Voter Suppression is Real, and it is Treasonous

Voter Suppression is Real, and it is Treasonous

Voting rights are under attack nationwide as states pass voter suppression laws. These laws lead to significant burdens for eligible voters trying to exercise their most fundamental constitutional right. Since 2008, states across the country have passed measures to make it harder for Americans—particularly black people, the elderly, students, and people with disabilities—to exercise their fundamental right to cast a ballot. These measures include cuts to early voting, voter ID laws, and purges of voter rolls.

Make no mistake. The measures to keep American citizens from voting is coming from the Republican minority, who has managed to seize control of the nation and now sees their only chance to maintain power is to keep democrats from voting.

So in largely Democratic areas, there will be just one ballot box serving millions of people. Polling places have been closed so that the few remaining open have staggeringly long lines. Court cases brought by Republicans are limiting the time that mail-in ballots can be received and counted.

All of this is to keep Americans from voting.

Now why would any patriotic American government official try to keep fellow Americans from voting? That sounds unpatriotic and downright treasonous.

The answer is that the Republicans are in indeed in the minority in this nation, but they have found a way to snatch power by restricting citizens right to vote – almost exclusively in democratic strongholds.

This is treason.

As the Republicans power is threatened in 2020 by demographic shifts and backlash to a deeply unpopular president, the effort to rule from the minority for a long time to come has become more desperate and more brazen.

Slow down the mail.

Speed up a Supreme Court appointment.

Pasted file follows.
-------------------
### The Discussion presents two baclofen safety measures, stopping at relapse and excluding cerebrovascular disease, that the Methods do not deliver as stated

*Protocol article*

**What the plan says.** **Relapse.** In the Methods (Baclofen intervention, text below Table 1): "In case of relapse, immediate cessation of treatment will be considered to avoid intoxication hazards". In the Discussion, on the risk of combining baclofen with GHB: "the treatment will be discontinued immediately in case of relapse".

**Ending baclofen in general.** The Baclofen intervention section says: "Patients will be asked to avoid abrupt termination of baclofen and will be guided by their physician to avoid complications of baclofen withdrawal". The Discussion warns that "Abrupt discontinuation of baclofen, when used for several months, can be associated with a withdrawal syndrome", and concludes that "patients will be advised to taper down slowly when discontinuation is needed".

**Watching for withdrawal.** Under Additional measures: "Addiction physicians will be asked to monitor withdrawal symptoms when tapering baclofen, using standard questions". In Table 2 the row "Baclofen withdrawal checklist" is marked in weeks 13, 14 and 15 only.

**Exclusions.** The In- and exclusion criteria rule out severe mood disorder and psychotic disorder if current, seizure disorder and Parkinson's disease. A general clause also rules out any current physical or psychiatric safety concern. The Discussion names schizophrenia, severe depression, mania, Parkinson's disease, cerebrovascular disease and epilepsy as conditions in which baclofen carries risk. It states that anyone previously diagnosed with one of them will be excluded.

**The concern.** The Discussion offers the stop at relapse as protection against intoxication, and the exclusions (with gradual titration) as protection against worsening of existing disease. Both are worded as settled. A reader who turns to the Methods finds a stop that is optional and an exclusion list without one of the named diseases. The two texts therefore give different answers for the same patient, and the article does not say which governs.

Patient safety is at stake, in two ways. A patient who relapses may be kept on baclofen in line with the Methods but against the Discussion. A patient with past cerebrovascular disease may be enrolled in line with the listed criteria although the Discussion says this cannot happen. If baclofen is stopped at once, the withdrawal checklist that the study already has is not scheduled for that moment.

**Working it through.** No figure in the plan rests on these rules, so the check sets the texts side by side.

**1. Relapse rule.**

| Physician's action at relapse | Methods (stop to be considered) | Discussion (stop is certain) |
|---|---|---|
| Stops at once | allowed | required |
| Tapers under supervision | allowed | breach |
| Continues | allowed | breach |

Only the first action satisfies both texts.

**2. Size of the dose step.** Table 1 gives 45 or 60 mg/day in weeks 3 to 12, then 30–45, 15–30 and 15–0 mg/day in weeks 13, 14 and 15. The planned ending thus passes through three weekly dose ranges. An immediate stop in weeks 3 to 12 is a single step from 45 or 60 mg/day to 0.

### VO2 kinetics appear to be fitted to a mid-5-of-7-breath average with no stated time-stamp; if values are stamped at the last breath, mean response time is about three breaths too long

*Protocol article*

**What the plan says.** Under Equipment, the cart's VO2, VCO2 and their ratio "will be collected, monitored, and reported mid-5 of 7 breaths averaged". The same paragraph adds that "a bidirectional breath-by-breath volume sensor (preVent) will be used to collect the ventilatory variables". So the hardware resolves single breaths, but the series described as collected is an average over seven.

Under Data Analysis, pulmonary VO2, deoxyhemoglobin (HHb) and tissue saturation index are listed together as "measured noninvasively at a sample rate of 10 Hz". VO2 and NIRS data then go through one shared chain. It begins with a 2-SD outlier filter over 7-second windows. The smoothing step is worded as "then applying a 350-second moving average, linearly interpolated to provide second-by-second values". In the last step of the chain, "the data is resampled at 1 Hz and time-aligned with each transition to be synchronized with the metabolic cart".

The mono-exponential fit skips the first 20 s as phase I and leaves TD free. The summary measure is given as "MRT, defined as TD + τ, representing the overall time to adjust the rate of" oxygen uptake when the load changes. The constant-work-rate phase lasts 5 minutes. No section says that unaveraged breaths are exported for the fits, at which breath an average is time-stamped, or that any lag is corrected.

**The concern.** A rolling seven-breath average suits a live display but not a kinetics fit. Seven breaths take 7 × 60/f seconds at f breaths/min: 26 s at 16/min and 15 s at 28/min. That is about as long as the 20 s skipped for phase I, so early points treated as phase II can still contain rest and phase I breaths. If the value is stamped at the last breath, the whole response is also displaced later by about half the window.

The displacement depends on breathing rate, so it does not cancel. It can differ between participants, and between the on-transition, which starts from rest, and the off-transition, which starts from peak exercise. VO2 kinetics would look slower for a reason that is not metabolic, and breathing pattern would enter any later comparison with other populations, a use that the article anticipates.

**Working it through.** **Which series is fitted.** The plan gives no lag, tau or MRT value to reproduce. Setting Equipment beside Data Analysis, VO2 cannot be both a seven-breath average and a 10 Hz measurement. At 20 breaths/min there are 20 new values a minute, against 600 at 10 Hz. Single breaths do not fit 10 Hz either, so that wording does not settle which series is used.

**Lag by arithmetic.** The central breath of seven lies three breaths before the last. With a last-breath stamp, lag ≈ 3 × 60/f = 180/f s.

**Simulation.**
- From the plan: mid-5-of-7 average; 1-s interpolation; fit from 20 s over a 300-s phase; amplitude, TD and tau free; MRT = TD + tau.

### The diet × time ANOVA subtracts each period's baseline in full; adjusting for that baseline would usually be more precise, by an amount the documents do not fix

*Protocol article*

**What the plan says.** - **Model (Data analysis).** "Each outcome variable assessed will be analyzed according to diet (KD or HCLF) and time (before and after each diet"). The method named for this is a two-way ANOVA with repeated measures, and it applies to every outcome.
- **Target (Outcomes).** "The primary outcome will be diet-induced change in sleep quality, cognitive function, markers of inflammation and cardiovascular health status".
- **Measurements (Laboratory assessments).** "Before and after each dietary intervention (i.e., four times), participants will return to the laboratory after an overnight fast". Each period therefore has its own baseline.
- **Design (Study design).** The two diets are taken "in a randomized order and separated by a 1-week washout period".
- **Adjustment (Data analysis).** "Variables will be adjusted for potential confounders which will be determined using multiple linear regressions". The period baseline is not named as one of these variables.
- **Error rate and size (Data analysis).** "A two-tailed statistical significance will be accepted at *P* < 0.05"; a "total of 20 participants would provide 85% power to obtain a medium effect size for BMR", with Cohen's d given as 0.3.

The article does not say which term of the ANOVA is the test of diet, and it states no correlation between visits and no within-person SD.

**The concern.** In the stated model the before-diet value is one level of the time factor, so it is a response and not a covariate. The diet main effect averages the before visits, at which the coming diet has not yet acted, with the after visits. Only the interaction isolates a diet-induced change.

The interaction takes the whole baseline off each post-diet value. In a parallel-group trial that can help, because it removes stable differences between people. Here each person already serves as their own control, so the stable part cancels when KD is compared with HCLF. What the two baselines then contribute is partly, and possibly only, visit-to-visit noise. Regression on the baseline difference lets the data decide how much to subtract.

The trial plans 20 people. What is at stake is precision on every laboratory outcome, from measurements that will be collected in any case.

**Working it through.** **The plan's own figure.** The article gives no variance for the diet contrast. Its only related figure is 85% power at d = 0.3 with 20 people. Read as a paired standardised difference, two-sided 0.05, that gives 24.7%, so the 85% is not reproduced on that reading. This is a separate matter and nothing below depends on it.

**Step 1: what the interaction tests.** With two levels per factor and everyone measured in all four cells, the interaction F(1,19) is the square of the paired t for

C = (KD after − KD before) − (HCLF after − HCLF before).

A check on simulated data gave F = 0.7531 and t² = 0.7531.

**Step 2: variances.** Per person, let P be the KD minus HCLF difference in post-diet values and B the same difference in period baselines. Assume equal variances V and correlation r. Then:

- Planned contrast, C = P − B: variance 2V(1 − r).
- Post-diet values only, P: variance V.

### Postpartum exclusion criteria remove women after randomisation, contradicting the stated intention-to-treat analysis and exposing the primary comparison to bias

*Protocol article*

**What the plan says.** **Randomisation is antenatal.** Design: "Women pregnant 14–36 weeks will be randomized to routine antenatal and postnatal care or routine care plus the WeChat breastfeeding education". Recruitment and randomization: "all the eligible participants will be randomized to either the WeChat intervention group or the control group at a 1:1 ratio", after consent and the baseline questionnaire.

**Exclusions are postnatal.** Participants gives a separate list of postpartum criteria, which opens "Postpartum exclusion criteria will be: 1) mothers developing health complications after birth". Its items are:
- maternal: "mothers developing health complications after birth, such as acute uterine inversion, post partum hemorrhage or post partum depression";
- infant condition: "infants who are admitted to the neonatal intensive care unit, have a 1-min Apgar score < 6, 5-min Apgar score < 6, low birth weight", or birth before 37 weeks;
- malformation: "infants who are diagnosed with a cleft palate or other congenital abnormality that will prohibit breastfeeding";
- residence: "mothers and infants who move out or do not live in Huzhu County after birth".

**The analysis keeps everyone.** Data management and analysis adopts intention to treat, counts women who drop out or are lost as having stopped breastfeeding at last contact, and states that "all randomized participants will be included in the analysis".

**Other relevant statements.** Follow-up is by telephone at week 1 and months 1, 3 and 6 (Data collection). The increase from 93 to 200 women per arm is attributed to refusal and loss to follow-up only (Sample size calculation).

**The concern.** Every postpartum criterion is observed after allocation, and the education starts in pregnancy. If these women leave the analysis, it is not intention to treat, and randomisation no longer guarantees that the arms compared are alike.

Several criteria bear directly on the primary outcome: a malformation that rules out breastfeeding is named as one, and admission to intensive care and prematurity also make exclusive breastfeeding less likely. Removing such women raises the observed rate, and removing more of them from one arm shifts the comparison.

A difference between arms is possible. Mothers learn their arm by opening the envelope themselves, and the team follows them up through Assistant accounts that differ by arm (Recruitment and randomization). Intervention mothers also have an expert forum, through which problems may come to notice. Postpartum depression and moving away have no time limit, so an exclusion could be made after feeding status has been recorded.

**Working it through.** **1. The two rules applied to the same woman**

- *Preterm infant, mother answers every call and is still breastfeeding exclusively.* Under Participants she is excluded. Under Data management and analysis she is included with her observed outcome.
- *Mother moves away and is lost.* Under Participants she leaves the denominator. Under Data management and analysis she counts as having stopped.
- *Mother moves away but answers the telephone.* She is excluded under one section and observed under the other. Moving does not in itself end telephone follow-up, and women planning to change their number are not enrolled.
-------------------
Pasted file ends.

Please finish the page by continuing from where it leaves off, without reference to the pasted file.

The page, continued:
Shut down polling places in Black communities. Open up more in white ones.

Stop counting people of color in the 2020 Census so they have less representation in Congress and fewer federal dollars invested in their districts.

Just stop counting the actual ballots. (After all, that tactic has worked before.) 

Texas is ahead of the country as a whole in demographic changes. Non-Hispanic white people are already a minority there, accounting for about 40% of the population. But whites represent two-thirds of the state’s congressional delegation and state legislature.  

The white Republican men who hold the state’s most powerful offices have used an array of tactics to prevent more people from voting this year.

Changing demographics have turned Georgia into a battleground state where disenfranchisement tactics narrowly prevented a Black woman, Stacey Abrams, from becoming governor two years ago. Republican Brian Kemp, who beat her in that race, was the architect of those tactics as Georgia’s secretary of state. They included polling place closures, depriving election officials in Black communities of resources, and purging Black people from voting lists. 

In her book “One Person, No Vote,” historian and Emory University Professor Carol Anderson pierces the narrative that emerged around Donald Trump’s election in 2016.

“Republican legislatures and governors systematically blocked African Americans, Hispanics, and Asian Americans from the polls,” Anderson wrote. “Pushed by both the impending demographic collapse of the Republican Party, whose overwhelmingly white constituency is becoming an ever smaller share of the electorate, and the GOP’s extremist inability to craft policies that speak to an increasingly diverse nation, the Republicans opted to disenfranchise rather than reform.”

In 2008, Barack Obama won Indiana, a bastion of Republican control, on the strength of turnout by people of color in Indianapolis. In response, the state closed early voting centers there and opened more in predominantly white communities.